There are a lot of great things about the Batman '66 ongoing series, but I think my favorite is how it's been expanding the Dutch-angled, pop-art universe of the original TV show beyond its three-season run. There have been new adventures for the show's roster of special guest villains, new locations, and even new characters in the form of additions like the Arkham Institute's Dr. Holly Quinn and the massive, atomic-powered Bat-Robot.
On top of all that, the not-at-all surprising success of the Batman '66 revival has expanded the universe in one of the most interesting ways by finally giving us one of the biggest missed opportunities in the character's history: A full adaptation of Harlan Ellison's unproduced Two-Face story.
I've known that this story was out there for a while because it always comes up in discussions of great superhero stories that never happened, and finally getting to read it in this week's Batman '66: The Lost Episode was a fantastic experience -- not just because the story itself was fun, but because the way it was presented was amazing.
On November 19, DC Comics will release Batman '66: The Lost Episode, a bookshelf-format one-shot by writer Len Wein and penciller José Luis Garcia-López -- superhero comics legends, both -- adapting a previously-unknown story that Harlan Ellison wrote for the classic Adam West and Burt Ward TV show: the introduction of Two-Face. The project is a very special companion to DC's popular and critically acclaimed digital-first Batman '66 series. In addition to its prestigious veteran storytellers, the book also features inking by Joe Prado, colors by Alex Sinclair and cover art by Alex Ross, all industry leaders in their disciplines.
At New York Comic Con this past weekend, we had the opportunity to sit down with Wein and discuss the origin of the project, his friendship with Ellison, and the experience of adapting an unfilmed television episode into the comic book format.
The hits keep coming out of DC Comics' west coast digital comics division, whose senior editor Jim Chadwick announced at Comic-Con International that the next release from his Batman '66 line will be The Lost Episode. What makes this a big is twofold: the lost episode is indeed a lost episode of the classic 1960s television series starring Adam West and Burt Ward, and it was written by none other than Harlan Ellison; award-winning television, writer, novelist, comics scribe, and notorious litigant. Secondly, the special issue will be drawn by José Luis García-López, one of the best comic book artists of all time. Adapting the script for comics will be Len Wein, a legendary comics figure in his own right.
DC hasn't released clean images from the project yet, but we know that Ellison's unproduced script would have introduced Harvey "Two-Face" Dent into the television series.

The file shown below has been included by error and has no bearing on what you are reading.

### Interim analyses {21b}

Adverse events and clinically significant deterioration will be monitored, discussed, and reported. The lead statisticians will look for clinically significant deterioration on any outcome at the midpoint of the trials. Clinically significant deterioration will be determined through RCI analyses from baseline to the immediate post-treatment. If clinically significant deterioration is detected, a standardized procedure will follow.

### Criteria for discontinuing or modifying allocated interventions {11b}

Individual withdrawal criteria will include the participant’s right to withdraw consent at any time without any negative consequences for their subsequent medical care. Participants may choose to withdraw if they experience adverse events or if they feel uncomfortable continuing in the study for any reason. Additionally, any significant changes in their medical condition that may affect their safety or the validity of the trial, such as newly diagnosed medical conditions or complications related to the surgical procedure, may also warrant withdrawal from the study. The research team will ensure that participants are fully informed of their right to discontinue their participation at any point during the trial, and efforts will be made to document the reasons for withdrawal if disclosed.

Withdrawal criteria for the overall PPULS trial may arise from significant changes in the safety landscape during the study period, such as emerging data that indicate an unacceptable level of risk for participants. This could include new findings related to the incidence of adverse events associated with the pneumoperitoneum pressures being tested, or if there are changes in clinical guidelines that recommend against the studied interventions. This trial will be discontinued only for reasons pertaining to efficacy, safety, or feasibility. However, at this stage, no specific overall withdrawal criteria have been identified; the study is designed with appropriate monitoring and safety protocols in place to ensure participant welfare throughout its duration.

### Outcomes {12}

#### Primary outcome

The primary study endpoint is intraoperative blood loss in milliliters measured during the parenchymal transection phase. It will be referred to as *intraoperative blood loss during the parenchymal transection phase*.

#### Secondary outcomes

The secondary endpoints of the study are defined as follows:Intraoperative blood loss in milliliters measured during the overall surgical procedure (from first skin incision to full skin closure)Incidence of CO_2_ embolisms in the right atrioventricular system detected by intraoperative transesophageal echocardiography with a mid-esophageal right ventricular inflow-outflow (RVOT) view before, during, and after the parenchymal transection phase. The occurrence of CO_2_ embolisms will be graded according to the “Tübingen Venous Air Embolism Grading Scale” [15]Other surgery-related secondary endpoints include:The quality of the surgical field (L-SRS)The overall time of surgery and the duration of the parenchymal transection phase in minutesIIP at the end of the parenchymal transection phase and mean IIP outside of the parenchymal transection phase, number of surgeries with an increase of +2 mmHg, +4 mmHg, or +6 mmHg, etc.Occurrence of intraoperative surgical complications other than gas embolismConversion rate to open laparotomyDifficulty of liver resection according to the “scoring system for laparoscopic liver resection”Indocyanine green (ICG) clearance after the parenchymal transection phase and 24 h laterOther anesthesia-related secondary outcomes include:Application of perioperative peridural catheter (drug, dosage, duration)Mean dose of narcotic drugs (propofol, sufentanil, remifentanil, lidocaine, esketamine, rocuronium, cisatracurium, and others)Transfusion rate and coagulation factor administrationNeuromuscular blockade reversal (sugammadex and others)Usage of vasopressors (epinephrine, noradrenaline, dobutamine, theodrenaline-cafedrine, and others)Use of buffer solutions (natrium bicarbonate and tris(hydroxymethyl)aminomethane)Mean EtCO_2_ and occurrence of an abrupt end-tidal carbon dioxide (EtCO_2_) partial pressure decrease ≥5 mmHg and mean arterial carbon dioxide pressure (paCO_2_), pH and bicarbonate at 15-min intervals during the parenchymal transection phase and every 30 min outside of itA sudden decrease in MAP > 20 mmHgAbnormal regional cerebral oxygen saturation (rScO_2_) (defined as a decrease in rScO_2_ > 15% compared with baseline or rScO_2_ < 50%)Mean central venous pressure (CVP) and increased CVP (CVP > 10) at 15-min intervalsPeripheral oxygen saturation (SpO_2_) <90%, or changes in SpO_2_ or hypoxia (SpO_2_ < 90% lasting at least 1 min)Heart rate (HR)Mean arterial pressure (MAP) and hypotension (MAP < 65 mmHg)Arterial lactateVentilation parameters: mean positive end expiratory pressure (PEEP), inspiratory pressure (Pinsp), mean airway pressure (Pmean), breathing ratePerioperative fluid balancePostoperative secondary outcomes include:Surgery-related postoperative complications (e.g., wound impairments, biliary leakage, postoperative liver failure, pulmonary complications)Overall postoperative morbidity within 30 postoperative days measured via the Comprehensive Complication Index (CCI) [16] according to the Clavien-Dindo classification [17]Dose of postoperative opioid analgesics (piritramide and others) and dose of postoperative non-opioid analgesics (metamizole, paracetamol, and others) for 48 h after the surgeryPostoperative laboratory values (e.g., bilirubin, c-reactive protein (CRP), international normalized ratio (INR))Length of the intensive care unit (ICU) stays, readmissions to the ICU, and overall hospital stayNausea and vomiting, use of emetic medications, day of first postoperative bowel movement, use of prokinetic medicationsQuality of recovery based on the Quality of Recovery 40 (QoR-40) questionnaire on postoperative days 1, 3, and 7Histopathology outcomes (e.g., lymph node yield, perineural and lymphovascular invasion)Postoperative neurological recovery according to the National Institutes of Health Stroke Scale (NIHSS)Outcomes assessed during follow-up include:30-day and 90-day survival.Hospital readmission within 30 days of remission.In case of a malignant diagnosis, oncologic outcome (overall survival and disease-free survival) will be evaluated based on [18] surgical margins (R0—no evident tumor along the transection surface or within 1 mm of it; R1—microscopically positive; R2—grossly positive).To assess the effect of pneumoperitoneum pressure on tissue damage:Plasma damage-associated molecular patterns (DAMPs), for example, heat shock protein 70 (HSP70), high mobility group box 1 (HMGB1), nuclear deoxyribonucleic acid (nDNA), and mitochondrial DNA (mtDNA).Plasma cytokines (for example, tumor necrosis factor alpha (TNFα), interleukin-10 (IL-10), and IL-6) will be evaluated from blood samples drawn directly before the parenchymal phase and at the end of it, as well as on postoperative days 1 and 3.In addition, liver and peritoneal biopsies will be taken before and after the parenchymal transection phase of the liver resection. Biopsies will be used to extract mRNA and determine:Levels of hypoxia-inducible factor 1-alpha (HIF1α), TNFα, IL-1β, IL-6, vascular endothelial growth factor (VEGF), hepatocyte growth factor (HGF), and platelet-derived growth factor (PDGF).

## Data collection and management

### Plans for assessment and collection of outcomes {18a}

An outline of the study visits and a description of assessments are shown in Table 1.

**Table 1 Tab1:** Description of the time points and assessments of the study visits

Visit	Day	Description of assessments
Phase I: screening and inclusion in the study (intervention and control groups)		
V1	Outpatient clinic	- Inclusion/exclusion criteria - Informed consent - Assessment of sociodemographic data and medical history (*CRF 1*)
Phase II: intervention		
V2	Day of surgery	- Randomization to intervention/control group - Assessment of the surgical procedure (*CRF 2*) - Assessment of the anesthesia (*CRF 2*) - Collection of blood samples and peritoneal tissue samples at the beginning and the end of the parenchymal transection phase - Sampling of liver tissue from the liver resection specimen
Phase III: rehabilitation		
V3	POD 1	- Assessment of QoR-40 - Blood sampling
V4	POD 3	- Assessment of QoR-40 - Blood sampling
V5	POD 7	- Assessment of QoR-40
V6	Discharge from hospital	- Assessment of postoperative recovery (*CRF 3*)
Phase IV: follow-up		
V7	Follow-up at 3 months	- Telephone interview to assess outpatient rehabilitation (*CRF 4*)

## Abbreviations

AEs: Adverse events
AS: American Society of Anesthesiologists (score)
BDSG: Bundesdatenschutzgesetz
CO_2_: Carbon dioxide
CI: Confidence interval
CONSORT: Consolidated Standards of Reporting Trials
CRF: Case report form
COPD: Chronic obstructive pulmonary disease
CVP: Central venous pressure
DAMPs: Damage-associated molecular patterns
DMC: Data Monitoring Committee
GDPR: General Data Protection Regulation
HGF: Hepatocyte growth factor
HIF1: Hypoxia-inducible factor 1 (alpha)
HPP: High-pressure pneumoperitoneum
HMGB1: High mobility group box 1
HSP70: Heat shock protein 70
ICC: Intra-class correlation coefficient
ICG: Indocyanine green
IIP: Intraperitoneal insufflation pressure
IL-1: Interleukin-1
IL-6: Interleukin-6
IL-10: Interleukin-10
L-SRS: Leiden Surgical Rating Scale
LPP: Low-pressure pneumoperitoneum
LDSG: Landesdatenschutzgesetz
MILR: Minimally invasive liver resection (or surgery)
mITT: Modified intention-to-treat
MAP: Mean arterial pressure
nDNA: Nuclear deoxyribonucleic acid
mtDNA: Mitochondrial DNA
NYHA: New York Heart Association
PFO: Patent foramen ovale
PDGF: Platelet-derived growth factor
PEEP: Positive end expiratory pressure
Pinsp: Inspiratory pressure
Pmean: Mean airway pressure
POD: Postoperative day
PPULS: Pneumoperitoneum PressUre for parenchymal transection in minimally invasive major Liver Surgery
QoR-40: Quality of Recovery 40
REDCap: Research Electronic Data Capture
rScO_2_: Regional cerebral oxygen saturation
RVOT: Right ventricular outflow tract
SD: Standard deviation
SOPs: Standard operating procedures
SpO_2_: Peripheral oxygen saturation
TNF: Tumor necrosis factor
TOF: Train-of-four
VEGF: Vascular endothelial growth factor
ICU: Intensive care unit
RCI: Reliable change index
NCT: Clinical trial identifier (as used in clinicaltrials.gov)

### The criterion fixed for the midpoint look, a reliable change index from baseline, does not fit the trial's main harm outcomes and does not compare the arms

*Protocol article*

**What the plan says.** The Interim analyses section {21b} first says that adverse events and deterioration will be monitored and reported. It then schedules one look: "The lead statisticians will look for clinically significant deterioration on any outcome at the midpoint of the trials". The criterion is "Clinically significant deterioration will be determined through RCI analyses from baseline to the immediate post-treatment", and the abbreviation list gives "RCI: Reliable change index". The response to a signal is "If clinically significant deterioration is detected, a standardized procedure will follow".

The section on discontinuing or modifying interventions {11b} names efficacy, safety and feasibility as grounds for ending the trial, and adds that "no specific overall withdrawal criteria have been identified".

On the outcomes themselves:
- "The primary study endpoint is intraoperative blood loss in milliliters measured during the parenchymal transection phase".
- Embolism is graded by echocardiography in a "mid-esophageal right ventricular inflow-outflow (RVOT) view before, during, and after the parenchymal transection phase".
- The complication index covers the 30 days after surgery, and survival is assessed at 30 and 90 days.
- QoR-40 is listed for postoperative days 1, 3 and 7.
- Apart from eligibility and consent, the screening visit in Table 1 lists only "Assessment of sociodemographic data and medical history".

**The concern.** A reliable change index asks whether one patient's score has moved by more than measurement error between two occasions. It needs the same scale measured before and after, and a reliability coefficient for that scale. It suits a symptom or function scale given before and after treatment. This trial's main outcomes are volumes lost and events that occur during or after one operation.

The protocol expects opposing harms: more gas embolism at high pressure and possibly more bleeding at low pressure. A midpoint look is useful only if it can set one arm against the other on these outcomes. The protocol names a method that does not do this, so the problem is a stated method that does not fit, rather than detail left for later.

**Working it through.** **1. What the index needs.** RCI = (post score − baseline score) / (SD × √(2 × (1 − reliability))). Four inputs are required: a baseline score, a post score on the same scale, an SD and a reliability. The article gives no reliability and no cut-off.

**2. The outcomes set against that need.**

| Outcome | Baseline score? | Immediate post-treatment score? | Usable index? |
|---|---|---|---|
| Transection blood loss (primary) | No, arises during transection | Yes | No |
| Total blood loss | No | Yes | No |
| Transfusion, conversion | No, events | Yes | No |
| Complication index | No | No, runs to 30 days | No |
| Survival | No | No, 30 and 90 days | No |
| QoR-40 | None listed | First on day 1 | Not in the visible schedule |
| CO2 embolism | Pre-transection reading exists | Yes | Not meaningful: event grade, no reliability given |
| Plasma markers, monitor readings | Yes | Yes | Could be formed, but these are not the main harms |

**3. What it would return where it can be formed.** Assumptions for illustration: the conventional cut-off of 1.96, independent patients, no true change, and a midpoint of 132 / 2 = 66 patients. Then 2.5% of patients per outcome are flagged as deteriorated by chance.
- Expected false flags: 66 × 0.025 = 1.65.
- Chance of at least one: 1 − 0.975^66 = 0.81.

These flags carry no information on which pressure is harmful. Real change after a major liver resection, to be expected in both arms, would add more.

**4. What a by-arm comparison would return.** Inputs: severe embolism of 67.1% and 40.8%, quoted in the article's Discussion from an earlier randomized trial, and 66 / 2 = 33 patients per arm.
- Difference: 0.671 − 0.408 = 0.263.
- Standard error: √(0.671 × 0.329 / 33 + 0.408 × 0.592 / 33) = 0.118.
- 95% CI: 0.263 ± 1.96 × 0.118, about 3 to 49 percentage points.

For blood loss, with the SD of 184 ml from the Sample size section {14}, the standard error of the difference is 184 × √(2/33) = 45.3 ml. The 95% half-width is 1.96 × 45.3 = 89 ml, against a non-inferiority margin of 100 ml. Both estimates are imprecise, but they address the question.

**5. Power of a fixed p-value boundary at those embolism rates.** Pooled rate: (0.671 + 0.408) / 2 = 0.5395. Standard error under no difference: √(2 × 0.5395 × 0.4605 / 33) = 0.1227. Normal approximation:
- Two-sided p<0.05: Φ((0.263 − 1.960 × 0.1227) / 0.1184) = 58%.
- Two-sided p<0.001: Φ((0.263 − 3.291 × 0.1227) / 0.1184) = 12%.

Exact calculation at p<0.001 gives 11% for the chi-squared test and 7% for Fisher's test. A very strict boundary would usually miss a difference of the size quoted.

With its dramatic tale of time travel trauma, "City on the Edge of Forever" is widely considered one of the best episodes of the original Star Trek TV series, but what made it to the screen was quite different from sci-fi writer Harlan Ellison's original script, which was too long for a one-hour TV show and had far too many speaking parts for the production budget.
Comics don't have those restrictions, though, so IDW Publishing is taking Ellison's full, original teleplay and adapting it into a comics mini-series, starting in June. It'll be written by Scott Tipton and David Tipton, and with interior art by J.K. Woodward. Juan Ortiz will be the artist on the main covers, which give the series a sort of pulp-novel look, while movie poster artist Paul Shipper will be on variant covers. Ellison will serve as a sort of consultant.
Science-fiction legend Harlan Ellison is returning to comics in the company of Concrete creator Paul Chadwick, with the two collaborating on a brand new graphic novel for DC Comics next year titled Harlan Ellison's 7 Against Chaos.
Presented by an uncharacteristically reverent Harlan Ellison, Masters of Comic Book Art is a documentary film that offers insightful on-camera remarks from some of the medium's most gifted artists: Neal Adams, Steve Ditko, Will Eisner, Jean Giraud aka Moebius, Jack Kirby, Harvey Kurtzman, Frank Miller and Bernie Wrightson, all of whom muse on their most famous works and the medium that they love. Released on video in 1987, the film is something I'd always heard about but had never seen until it reappeared on YouTube earlier this week. It's especially interesting to listen to the creators
if you've been reading ComicsAlliance for a while, you might recall that I am a dude with some strong opinions about the Scooby Doo franchise, and to be honest, the main reason for that is Scooby-Doo! Mystery Incorporated. This week, the second half of the first season finally made it to DVD with a fourteen-episode set called Crystal Cove Curse, two discs worth of pr
Creation and Creator, both hard at work. Concrete in the fields, left. Chadwick in the studio, right.
Paul Chadwick's Concrete debuted in 1986 in Dark Horse Presents #1, and quickly became a touchstone work in what might be called the "alternative mainstream" of comics, the non-superhero comics from publishers like Dark Horse and Comico that sought to emulate the aesthetic strengths of superhero comics while expanding their focus to other genres of stories. Though he hasn't published any comics for the la
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